2. Ischium appears on radiographs at 16 weeks.

      3. Pubis appears on radiographs at 20 weeks.

      4. Fusion of centers at 12 years in females and at 14 years in males.

    2. Secondary ossification centers of the acetabulum:

      1. Os acetabuli (anterior wall).

      2. Acetabular epiphysis (superior acetabulum).

      3. Secondary ossification center of the ischium (posterior wall).

      4. Appear at 8 years.

      5. Fuse at 17 to 18 years.

    3. Secondary ossification centers of the pelvis:

      1. Iliac crest: appears at 13 years and fuses at 15 to 17 years.

      2. Ischial apophysis: appears at 15 years and fuses at 19 to 25 years.

      3. AIIS: appears at 14 years and fuses at 16 years.

      4. Pubic tubercle.

      5. Angle of pubis.

      6. Ischial spine.

      7. Lateral wing of the sacrum.


  • I. Delbet’s classification of pediatric proximal femur fractures 17 ( Table 12.1 ).

  • II. Bucholz’s classification of pediatric acetabulum fractures 18 ( Table 12.2 ).

  • III. Letournel’s classification of acetabulum fractures 19 23 ( Table 12.3 ).

  • IV. Torode–Zieg classification of pediatric pelvic ring injuries 24 ( Table 12.4 ).

History and Examination

  • I. Information from emergency medical transport professionals:

    1. Mechanism of injury.

    2. Level of consciousness.

    3. Initial physical examination.

  • II. Initial assessment:

    1. Airway.

    2. Breathing.

    3. Circulation.

    4. Disability/neuro status.

    5. Exposure and environment.

  • III. Symptoms:

    1. Pain.

    2. Inability to bear weight.

    3. Hearing a “pop” during exercise.

  • IV. Physical examination:

    1. Inspection:

      1. Abnormal lower extremity positioning:

        1. External rotation of one or both extremities.

        2. Leg length shortening.

      2. Skin:

        1. Degloving injury (Morel–Lavallée).

        2. Flank hematoma.

    2. Palpation:

      1. Evaluate for crepitus and tenderness.

      2. Test pelvis stability with gentle lateral compressive or rotational force.

      3. Point tenderness for avulsion injuries.

    3. Neurological examination:

      1. Lower extremity motor examination.

      2. Lower extremity sensory examination.

      3. Rectal examination.

    4. Vascular examination:

      1. Palpate and/or Doppler dorsalis pedis and posterior tibial arteries.

        Table 12.1 Delbet’s classification of pediatric proximal femur fractures



        Incidence (%)

        AVN rate (%)


        Transphyseal separation




        Without dislocation of epiphysis from acetabulum



        With dislocation of epiphysis



        Transcervical fracture




        Cervicotrochanteric (basicervical) fracture




        Intertrochanteric fracture



        Abbreviation: AVN, avascular necrosis.

        Table 12.2 Bucholz’s classification for pediatric acetabulum fractures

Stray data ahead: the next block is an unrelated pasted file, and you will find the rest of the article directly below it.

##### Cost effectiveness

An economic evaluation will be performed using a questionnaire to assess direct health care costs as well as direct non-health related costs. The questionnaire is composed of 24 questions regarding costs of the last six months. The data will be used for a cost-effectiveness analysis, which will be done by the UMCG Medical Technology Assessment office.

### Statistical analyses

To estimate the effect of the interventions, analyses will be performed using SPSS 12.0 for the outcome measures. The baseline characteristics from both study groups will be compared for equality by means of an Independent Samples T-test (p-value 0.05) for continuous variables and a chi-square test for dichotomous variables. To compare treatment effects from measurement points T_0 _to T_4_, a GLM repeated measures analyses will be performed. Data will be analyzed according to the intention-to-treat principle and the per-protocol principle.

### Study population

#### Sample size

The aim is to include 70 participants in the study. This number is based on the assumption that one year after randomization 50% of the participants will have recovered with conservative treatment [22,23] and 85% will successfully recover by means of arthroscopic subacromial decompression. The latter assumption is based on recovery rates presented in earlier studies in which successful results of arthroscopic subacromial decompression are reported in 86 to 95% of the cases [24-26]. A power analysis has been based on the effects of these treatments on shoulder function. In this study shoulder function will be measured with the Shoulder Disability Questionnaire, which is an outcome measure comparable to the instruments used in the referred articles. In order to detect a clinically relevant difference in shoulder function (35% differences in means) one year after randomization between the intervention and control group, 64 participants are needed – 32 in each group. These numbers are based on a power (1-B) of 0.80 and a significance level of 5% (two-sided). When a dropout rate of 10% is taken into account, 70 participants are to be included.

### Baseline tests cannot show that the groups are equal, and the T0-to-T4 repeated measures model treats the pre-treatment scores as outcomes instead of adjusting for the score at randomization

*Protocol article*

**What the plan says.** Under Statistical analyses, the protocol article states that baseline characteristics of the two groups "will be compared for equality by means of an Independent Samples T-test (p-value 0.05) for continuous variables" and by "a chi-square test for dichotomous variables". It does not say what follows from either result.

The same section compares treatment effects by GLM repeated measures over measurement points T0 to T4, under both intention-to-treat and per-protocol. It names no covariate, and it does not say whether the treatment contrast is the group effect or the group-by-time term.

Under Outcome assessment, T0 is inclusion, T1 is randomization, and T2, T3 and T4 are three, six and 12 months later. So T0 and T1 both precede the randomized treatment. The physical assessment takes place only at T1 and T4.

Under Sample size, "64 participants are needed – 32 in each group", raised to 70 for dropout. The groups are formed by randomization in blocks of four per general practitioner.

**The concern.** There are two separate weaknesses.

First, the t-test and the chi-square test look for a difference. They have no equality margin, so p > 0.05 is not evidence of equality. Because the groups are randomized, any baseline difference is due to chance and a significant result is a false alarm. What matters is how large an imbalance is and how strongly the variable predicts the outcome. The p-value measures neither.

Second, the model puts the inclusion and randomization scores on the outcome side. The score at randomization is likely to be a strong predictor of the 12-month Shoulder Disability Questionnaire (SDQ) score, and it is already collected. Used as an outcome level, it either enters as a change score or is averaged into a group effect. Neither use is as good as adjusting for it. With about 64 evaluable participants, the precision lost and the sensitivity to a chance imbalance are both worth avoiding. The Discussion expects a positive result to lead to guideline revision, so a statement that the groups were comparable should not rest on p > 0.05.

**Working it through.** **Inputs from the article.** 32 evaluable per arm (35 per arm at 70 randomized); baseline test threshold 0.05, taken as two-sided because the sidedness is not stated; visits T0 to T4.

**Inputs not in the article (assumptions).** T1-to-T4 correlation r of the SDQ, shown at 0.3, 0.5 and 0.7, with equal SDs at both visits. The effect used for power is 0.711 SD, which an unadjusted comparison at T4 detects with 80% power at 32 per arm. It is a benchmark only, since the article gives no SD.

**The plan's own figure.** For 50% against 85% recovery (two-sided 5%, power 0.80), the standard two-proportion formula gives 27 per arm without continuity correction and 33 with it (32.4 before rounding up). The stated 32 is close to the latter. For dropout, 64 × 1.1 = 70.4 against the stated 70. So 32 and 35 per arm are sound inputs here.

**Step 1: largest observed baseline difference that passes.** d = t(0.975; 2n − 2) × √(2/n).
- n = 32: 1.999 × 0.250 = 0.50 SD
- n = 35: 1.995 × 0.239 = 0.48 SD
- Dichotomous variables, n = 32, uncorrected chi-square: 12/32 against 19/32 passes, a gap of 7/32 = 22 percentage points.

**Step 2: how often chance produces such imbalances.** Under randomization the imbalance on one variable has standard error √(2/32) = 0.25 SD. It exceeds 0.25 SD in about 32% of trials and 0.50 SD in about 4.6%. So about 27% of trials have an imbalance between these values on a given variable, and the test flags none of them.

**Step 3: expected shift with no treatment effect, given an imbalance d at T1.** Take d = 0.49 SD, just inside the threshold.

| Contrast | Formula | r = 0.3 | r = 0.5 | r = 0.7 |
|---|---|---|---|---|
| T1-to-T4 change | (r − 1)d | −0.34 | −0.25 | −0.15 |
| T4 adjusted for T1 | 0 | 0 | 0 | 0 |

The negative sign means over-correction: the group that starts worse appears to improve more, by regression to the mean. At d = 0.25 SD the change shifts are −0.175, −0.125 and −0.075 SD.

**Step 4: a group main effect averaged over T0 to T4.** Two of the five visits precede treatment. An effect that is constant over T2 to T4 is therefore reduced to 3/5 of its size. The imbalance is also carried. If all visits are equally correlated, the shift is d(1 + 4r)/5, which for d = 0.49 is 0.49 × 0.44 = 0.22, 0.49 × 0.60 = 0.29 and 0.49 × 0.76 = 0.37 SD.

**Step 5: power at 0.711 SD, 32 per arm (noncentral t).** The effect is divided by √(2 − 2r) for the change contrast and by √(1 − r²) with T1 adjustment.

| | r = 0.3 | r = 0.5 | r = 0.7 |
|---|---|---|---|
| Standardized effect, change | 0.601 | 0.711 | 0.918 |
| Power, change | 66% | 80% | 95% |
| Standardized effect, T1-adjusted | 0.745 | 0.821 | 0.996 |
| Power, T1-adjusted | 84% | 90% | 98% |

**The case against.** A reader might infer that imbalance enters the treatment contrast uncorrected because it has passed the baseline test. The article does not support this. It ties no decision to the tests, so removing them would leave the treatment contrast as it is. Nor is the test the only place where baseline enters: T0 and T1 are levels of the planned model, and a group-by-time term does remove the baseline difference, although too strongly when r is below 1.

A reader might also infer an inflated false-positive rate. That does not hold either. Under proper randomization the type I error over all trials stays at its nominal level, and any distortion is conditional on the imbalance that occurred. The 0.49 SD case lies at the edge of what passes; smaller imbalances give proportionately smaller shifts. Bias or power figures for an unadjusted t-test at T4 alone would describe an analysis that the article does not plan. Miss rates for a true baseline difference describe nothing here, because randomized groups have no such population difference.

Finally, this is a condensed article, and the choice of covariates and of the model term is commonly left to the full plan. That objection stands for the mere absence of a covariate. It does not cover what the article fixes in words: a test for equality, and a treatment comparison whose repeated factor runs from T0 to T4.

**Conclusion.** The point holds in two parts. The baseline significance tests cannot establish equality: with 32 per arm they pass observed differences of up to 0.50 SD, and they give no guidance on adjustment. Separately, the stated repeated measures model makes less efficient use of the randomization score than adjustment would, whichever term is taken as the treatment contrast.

Fracture pattern


        Salter Harris I or II


        Salter Harris V

        Table 12.3 Letournel’s classification system for acetabulum fractures in skeletally mature patients



        Frequency (%)



        Posterior wall

        Most common


        Posterior column

        Detachment of ischioacetabular segment from innominate bone


        Anterior wall



        Anterior column

        Anterior border of innominate bone displaced form intact ilium



        Only elementary fracture to involve both columns




        Associated both columns

        Acetabulum is completely separate from axial skeleton. “Spur sign” on obturator oblique


        Transverse and posterior wall

        Transverse component may be transtectal, juxtatectal, or infratectal



        T portion is an inferior vertical fracture


        Anterior column/wall and posterior hemitransverse

        75% will involve anterior column and not wall


        Posterior column and posterior wall

        Only associated fracture that does not involve both columns


        Table 12.4 Torode–Zieg classification for pediatric pelvic ring fractures




        Avulsion injury


        Fracture of the iliac wing


        Fracture of the pelvic ring without segmental instability


        Fracture of the pelvic ring with segmental instability

    5. Urogenital examination:

      1. Scrotal/labial or perineal hematoma.

      2. Blood at urethral meatus.

      3. Traumatic laceration of perineum.

      4. Hematuria.

      5. Vaginal/rectal examination for open fracture.

    6. Special tests:

      1. For low-energy mechanisms, suspicion of avulsion fracture.

      2. Resisted activation of muscle group implicated.

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Dec 29, 2020 | Posted by in ORTHOPEDIC | Comments Off on 12 Pediatric Hip Fractures